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Chapter 118

{White mage has increased to level 19.}

{Healing Circle has been unlocked.}

I continued to work my way through level seven, and my levels continued to climb, albeit slower than they might have had I had my 2X experience unlocked. However, I wasn’t willing to abandon the sword and the exorcism skill. They were too valuable in fighting 90% of the creatures in this dungeon. Healing circle was basically like creating a temporary high regen area. Great for taking a break, but not practical in fights. I also made two levels in True Dungeon Diver.

{True Dungeon Diver has increased to level 7.}

{Detect Treasure has been unlocked.}

The other skill wasn’t reported to me, but I realized what it was when I noticed I could sense life with both Hero or True Dungeon Diver equipped. I could have used skill analysis, but it only works on skills that are equipped and I haven’t removed white mage since I entered this dungeon. Since most people only had one job, skill analysis really only worked when looking at others. Fortunately, I could equip a second job, so I bypassed that problem.

 I was quickly getting a feel for the dungeon diver perks. Detect treasure was sort of like detect magic. It would ping an area and I could get closer and closer to it. The first time I tried it, it took me three hours and I ended up finding a single gold coin that had been wedged in a door. After that, I decided that detect treasure wasn’t that useful.

“Hey, listen!” Celeste flew over to me while I was checking my stats.

“What is it?” I asked flatly.

“What do you plan to do?” She asked, her expression hesitant.

“Do?”

“When you reach the end. When we discover the rest of the lore. What do you plan to do?” Celeste demanded.

“I’m just looking to get out of here for now.” I sighed. “But if I can help your master find peace, I’ll do it.”

“…”

I looked down to find Celeste with furrowed eyebrows as if she was deep in thought.

“Celeste?”

Celeste shook her head and then floated back a few feet. “What will happen to me?”

“Isn’t that up to you?” I asked. “You’re free now.”

“Free?”

I nodded. “You can choose the direction you head in the future. Do what makes you happy.”

Celeste nodded to herself, “Being next to you makes me happy.”

I broke into a cough. “Ah… that… well, let’s not jump to extremes here. There is still a lot of story to learn. Ah… actually, I don’t know how big your dungeon is. Here’s a question. That thing that allowed you to teleport to the other libraries, how many of them are there?”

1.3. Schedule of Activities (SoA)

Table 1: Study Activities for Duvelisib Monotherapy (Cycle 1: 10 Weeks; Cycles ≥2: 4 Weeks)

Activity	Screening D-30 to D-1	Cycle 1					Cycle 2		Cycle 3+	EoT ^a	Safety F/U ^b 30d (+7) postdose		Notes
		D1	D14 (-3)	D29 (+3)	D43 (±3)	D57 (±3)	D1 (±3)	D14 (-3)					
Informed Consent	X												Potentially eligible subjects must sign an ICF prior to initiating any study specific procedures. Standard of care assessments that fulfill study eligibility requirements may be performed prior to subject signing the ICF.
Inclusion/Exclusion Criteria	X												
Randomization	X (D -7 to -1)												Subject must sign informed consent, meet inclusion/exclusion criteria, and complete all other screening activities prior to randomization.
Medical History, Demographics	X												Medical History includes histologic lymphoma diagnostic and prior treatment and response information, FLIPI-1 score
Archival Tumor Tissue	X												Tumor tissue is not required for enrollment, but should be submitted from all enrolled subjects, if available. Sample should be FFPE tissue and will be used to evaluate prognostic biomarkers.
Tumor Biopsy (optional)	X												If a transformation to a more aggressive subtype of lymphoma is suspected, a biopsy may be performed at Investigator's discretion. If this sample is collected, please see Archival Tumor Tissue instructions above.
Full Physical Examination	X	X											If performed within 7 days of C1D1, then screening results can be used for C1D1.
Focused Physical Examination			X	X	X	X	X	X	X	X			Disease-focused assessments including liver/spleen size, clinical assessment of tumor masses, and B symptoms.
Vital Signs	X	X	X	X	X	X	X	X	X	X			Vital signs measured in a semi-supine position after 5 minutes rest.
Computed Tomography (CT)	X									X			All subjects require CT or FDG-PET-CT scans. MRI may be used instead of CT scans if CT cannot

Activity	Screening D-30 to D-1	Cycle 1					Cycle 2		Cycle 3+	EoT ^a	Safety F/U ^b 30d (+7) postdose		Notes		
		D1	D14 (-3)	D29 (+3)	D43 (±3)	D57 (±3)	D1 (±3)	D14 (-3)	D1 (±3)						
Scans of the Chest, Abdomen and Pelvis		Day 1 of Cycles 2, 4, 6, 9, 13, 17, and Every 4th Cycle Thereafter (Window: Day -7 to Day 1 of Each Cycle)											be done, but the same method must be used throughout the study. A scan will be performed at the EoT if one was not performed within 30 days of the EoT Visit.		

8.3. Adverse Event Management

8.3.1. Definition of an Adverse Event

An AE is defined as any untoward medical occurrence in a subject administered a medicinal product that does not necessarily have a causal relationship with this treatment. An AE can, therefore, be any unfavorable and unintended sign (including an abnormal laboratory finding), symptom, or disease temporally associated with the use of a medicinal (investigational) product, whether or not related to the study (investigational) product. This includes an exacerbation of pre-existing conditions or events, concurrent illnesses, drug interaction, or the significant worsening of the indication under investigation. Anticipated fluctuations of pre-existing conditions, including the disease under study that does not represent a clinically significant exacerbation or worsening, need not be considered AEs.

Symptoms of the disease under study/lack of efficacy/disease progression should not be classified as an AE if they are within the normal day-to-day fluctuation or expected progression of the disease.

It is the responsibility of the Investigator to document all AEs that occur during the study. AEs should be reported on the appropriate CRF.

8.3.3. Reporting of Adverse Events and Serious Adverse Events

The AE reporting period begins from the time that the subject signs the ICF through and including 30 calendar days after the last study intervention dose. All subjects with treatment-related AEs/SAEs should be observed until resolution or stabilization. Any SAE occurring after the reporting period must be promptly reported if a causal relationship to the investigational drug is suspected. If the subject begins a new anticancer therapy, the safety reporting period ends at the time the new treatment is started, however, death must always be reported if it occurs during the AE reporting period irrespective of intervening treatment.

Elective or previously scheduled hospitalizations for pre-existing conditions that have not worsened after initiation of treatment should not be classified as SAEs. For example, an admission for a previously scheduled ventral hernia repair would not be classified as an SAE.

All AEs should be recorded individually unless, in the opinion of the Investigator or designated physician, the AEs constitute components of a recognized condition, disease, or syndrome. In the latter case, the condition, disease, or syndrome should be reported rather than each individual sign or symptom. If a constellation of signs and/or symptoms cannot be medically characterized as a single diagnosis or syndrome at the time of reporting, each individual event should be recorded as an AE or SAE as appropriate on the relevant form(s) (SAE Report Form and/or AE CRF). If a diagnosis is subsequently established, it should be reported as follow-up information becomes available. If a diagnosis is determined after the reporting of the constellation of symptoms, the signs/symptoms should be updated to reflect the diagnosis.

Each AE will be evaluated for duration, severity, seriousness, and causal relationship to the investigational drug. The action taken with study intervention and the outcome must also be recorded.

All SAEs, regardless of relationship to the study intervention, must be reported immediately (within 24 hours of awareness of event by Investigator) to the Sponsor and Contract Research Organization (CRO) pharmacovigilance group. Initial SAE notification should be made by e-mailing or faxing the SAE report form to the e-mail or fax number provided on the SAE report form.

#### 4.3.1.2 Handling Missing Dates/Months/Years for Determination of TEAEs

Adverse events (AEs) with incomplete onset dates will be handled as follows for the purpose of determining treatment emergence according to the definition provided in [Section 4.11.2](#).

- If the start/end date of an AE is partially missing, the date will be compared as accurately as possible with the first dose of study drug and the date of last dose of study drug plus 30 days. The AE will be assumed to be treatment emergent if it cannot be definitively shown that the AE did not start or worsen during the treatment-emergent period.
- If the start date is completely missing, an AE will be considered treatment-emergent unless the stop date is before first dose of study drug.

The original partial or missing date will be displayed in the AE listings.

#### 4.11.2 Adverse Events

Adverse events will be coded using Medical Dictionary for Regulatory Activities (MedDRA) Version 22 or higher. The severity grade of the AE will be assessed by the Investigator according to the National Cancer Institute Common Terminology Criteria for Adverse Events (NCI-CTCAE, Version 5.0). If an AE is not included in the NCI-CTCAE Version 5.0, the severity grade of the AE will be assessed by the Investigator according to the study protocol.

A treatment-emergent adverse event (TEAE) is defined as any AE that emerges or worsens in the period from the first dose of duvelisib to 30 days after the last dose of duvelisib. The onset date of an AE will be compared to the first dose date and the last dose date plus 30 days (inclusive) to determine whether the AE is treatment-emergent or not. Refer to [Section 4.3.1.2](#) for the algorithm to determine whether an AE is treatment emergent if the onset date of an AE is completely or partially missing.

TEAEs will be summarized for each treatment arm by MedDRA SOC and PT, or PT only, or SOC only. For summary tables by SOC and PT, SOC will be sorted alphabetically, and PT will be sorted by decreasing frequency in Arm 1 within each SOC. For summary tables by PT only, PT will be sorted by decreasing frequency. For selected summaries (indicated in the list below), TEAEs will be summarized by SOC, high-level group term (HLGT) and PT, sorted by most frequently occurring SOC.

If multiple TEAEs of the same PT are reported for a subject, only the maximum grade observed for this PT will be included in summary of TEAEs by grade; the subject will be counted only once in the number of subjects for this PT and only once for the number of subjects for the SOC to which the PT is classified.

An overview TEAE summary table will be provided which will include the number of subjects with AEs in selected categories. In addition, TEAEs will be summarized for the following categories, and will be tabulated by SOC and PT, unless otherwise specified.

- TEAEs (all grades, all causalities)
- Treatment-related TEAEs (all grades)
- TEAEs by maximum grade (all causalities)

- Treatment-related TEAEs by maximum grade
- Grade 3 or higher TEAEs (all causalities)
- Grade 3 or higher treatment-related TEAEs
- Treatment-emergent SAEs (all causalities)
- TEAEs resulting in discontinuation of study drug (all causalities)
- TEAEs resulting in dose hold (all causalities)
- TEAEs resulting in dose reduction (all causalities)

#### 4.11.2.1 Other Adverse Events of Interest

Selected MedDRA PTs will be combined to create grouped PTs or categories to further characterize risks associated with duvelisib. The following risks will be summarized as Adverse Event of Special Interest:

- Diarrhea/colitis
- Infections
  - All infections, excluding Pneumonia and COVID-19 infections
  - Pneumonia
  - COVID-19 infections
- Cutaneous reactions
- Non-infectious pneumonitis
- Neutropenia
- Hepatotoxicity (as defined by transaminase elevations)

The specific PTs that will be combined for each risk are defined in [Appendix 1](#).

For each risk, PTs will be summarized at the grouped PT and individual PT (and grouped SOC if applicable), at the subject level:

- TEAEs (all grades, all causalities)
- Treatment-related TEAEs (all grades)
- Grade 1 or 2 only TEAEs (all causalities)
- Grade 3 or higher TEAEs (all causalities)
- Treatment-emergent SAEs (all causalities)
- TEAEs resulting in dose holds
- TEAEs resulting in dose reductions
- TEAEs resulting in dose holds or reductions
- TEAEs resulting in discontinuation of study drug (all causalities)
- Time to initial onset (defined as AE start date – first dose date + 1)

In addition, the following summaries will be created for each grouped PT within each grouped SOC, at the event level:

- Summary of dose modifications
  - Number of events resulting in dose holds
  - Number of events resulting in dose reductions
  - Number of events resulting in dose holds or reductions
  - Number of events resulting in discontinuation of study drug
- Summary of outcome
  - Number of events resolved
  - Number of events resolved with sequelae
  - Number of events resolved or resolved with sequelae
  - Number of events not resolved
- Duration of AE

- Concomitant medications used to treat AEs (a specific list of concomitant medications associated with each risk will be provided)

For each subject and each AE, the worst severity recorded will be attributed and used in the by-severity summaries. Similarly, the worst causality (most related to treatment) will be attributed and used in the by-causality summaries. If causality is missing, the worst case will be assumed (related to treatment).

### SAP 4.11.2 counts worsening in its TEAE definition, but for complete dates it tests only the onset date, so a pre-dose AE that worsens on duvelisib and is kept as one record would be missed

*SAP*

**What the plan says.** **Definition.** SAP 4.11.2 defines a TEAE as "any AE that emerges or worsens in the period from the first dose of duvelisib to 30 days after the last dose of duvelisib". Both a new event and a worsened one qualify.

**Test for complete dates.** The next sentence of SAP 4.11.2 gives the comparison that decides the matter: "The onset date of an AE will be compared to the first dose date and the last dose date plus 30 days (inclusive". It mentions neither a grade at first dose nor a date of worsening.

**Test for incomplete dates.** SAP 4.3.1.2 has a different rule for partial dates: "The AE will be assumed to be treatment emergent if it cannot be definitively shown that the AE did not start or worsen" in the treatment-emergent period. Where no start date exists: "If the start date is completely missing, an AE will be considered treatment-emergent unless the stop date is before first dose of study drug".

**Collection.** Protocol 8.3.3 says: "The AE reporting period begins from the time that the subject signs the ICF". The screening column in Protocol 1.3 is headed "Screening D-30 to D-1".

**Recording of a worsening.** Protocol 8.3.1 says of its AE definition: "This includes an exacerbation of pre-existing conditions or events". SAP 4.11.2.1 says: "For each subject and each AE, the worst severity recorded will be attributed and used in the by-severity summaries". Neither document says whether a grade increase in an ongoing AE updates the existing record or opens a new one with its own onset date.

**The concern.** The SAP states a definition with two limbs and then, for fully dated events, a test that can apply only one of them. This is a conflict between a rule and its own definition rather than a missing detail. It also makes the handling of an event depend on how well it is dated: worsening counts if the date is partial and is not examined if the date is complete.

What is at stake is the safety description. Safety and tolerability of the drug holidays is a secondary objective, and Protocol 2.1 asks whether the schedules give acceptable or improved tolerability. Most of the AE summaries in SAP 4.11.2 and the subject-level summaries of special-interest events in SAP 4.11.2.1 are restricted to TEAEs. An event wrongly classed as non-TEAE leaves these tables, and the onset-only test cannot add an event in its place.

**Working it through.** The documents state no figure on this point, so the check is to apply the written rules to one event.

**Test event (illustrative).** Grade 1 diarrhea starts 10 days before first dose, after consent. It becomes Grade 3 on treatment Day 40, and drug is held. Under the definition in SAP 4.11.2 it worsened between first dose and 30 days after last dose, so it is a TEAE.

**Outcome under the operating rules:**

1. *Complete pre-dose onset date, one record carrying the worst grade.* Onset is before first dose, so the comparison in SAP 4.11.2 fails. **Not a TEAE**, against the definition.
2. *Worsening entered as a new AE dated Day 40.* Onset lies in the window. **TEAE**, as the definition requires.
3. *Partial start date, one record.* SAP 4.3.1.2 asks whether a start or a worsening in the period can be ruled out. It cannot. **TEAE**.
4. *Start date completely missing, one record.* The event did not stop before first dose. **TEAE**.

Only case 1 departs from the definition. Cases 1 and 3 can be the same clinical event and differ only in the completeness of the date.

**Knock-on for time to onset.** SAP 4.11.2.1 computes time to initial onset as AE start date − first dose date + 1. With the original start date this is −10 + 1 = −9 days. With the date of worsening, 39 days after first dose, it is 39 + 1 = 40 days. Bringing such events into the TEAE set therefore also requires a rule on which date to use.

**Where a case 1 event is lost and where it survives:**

“There are 5 deeper and 1 above.” She nodded.

“If it’s 1st and 5th… then perhaps they appear every five levels. In that case, this dungeon is 30 levels deep. The other dungeon was roughly around 10 levels, and since this one is 20 years old does that mean dungeons gain roughly a level a year?”

“What is Master talking about?”

“Eh? I’m just thinking about… w-wait… I’m not your master!”

Celeste’s face went red. “Of course, you’re not my master, who said you were my master!”

“Um… you.”

“Nonsense! I don’t like lies! I’ll leave again if you keep spreading lies!

I sighed. “My apologies. Shall we be going?”

I found it best to change the subject when she got like this.

“V-very well!” Celeste nodded. “Let’s go!”

“Just 23 levels to go,” I mumbled to myself with a sigh.

Chapter 119

I had been in the dungeon for nearly a week by the time we reach the tenth floor. I had gained numerous levels. White Mage was now twenty, Hero was fourteen, and both Slave Master and True Dungeon Diver had made their way to ten.

I earned several skills of interest. True Dungeon Diver brought me resist hunger, reduce fatigue, and detect trap. Detect trap was pretty self explanatory. I hadn’t run into any traps so far though, so it seemed useless. Hero offered another unknown skill I had already gotten. It seemed like the more jobs and levels I got, the more duplicates I ran into. Since most people only had one job in their entire lives, it looked like redundancy was common.

White Mage got me Group Heal Plus… a presumably larger and more powerful version of group heal. As for Slave Master, it had the most interesting skill. It had Steal Slave Life, a skill I did not plan to ever use, and Cap Slave, which I assume meant you could forcibly stop a slave from earning experience. The ability of most interest was actually Duplicate Slave Skill. If I understood what it meant correctly, this was a skill that would allow me to imitate the skills my slaves had. At the moment, Miki was the only girl officially registered as my slave. Spirit fire was a trait I couldn’t replicate, unfortunately. I’d have to pay attention to what other spiritualists skills she got and see if I could replicate them.

“This leads down to the tenth floor,” Celeste said, stopping at a door.

“Is that so?” I asked, pushing it open and revealing a library.

The library was on the ninth floor, not the tenth floor. Why was… oh, right… At the end of the library, my eyes fell on a staircase that ran down to the tenth floor.

“I thought you said this dungeon was thirty floors,” I said.

“Eh? Thirty?” Celeste scratched her head in confusion.

That wasn’t true. Celeste had said there were five more libraries. I assumed that meant thirty floors, so what would a… that’s right, I forgot. Every five floors was a miniboss, every tenth floor was the main boss. I noticed Celeste looking at the stairs uncomfortably.